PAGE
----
Shares of supermarket giant Walmart (WMT 0.11%) were hit hard this week. Shares fell a total of 19.5% by the end of the week — a huge drop for a stock that is typically less volatile than the overall market. Even more, the drop was much worse than the S&P 500‘s 3% decline over the same period.
The cause? There was a big scare in retail during the week, when Walmart and Target (TGT 1.26%) both reported worse-than-expected first-quarter earnings. Both companies cited challenges with operating costs rising more than expected. This sparked a sell-off of many retail stocks.
Walmart’s revenue increased 2.4% year over year to $141.6 billion, coming in ahead of analysts’ average estimate for revenue of $138.9 billion. But adjusted earnings per share of $130 was well below the consensus forecast for $1.48.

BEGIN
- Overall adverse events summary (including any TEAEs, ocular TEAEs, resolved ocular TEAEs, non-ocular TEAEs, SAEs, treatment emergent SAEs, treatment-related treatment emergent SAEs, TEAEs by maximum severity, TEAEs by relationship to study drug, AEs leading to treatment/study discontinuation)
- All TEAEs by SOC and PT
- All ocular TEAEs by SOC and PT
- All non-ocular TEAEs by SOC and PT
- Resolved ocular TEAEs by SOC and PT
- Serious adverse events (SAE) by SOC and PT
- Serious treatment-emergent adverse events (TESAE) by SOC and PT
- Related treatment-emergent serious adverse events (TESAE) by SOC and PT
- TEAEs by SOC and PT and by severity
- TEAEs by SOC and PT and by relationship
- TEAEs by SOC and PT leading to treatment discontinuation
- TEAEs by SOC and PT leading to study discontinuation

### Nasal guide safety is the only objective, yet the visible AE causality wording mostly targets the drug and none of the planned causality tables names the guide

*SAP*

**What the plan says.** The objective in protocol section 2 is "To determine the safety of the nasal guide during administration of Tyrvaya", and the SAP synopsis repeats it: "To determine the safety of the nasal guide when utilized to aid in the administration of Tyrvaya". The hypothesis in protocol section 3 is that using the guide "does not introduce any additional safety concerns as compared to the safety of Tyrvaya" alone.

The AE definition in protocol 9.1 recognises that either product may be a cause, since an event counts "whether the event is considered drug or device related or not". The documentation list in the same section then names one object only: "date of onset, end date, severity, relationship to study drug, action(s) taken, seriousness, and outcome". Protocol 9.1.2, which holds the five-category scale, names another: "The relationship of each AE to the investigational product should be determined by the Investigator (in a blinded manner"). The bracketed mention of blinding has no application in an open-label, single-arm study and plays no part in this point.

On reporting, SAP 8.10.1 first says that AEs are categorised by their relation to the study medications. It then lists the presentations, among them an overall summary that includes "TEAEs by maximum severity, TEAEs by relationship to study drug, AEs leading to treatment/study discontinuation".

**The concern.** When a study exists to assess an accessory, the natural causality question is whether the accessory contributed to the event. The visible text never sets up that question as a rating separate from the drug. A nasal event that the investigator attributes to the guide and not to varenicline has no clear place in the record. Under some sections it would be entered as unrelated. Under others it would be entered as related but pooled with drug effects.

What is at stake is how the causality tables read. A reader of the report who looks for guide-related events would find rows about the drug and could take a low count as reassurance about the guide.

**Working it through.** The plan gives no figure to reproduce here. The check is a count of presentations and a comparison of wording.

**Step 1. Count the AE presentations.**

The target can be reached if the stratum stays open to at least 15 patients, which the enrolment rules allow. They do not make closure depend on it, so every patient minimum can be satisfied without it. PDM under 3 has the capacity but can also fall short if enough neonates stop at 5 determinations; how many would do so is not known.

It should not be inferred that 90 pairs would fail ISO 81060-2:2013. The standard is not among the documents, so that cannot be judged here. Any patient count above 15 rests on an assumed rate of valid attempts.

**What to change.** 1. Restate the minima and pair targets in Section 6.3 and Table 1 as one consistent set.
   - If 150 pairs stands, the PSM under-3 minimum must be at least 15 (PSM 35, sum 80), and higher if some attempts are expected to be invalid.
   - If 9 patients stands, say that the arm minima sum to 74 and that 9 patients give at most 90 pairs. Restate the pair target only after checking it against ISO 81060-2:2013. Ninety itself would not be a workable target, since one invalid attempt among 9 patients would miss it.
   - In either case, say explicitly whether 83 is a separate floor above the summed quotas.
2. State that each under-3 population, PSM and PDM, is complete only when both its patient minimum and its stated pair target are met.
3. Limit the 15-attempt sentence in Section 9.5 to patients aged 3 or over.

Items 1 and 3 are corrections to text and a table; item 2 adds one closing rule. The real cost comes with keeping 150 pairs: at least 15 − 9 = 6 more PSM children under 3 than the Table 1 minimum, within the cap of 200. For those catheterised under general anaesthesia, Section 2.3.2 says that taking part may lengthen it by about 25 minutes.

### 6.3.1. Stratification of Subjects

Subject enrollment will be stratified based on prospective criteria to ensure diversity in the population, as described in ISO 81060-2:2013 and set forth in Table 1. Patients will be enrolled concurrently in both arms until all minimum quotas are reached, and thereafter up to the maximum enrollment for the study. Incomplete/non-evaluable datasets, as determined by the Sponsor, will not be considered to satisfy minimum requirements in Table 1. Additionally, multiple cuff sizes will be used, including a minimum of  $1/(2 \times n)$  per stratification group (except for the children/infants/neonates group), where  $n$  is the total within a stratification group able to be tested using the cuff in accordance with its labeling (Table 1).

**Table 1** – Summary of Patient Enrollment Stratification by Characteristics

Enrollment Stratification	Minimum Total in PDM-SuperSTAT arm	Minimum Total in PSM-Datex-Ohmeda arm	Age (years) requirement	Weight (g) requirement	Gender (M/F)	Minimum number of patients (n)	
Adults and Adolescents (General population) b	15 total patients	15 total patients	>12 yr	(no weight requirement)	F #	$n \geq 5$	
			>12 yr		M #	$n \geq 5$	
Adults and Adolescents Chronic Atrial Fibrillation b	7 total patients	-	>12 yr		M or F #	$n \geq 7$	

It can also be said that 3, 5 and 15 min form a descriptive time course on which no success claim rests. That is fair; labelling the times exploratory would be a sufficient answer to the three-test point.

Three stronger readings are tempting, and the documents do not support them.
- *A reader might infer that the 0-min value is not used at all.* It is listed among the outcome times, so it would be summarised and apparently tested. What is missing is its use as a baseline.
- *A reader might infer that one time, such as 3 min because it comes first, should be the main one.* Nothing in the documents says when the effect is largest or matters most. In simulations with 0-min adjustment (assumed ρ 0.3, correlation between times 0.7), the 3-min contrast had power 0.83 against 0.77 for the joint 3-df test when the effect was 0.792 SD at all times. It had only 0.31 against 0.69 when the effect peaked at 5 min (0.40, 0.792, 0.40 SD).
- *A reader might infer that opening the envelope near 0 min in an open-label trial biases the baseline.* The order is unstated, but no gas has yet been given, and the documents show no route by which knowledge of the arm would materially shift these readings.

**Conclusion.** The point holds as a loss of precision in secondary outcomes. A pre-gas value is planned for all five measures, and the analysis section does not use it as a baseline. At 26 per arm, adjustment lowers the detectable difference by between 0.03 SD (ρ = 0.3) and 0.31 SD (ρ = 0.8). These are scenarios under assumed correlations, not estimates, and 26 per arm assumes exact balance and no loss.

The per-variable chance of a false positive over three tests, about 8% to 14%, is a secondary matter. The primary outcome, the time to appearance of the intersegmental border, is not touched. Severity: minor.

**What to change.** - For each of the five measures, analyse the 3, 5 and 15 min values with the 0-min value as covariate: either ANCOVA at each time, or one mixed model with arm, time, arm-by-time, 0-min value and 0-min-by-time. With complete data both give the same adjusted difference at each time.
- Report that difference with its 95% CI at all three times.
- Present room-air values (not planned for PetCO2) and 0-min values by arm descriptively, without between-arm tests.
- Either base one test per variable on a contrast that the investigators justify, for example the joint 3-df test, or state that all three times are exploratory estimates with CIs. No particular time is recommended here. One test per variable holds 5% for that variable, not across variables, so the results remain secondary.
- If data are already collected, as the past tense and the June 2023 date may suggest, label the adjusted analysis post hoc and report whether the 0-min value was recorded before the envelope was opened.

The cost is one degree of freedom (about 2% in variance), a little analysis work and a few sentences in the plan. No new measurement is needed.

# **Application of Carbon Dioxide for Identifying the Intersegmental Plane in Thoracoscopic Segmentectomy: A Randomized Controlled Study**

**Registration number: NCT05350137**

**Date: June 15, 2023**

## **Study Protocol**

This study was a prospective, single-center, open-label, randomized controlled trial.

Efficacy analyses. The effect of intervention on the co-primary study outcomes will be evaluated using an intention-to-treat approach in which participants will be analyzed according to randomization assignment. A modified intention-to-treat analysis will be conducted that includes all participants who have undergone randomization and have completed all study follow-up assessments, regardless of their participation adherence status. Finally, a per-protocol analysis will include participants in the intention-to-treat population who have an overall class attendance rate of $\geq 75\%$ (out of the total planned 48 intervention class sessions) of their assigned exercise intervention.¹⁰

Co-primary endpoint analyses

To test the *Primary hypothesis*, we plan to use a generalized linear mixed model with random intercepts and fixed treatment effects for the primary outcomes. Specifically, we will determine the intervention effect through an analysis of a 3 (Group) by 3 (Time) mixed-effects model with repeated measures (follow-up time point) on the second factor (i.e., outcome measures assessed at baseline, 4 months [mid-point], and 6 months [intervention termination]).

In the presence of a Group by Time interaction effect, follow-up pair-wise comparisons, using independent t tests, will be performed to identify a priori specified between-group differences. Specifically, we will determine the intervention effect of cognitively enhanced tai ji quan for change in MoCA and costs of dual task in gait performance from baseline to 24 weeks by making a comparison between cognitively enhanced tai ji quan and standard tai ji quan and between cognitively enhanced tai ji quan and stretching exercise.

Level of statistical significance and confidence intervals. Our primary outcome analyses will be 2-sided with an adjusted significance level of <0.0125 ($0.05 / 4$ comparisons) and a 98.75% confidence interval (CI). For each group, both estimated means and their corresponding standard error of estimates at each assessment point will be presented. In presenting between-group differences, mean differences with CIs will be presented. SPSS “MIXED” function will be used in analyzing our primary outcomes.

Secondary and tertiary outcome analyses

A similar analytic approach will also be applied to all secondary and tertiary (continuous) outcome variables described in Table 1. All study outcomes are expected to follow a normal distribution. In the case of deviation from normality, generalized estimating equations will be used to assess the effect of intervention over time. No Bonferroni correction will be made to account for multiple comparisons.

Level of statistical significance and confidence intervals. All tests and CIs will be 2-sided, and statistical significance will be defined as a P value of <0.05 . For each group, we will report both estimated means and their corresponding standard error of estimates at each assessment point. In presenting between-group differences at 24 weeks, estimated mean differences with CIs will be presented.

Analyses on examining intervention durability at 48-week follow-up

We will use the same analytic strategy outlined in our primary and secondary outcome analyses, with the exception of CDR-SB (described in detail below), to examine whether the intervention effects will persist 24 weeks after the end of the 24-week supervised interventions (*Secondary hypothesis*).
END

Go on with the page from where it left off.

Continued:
“Bottom-line results were unexpected and reflect the unusual environment,” said Walmart CEO Doug McMillon in the company’s first-quarter earnings release. “U.S. inflation levels, particularly in food and fuel, created more pressure on margin mix and operating costs than we expected.”
Going forward, Walmart plans to make some adjustments to prices in some areas where cost of goods has increased. This will test both Walmart’s pricing power and the consumers’ buying power. If the company can strategically raise prices without negatively impacting demand, a margin compression issue can turn into a temporary problem instead of one likely to persist until inflation normalizes.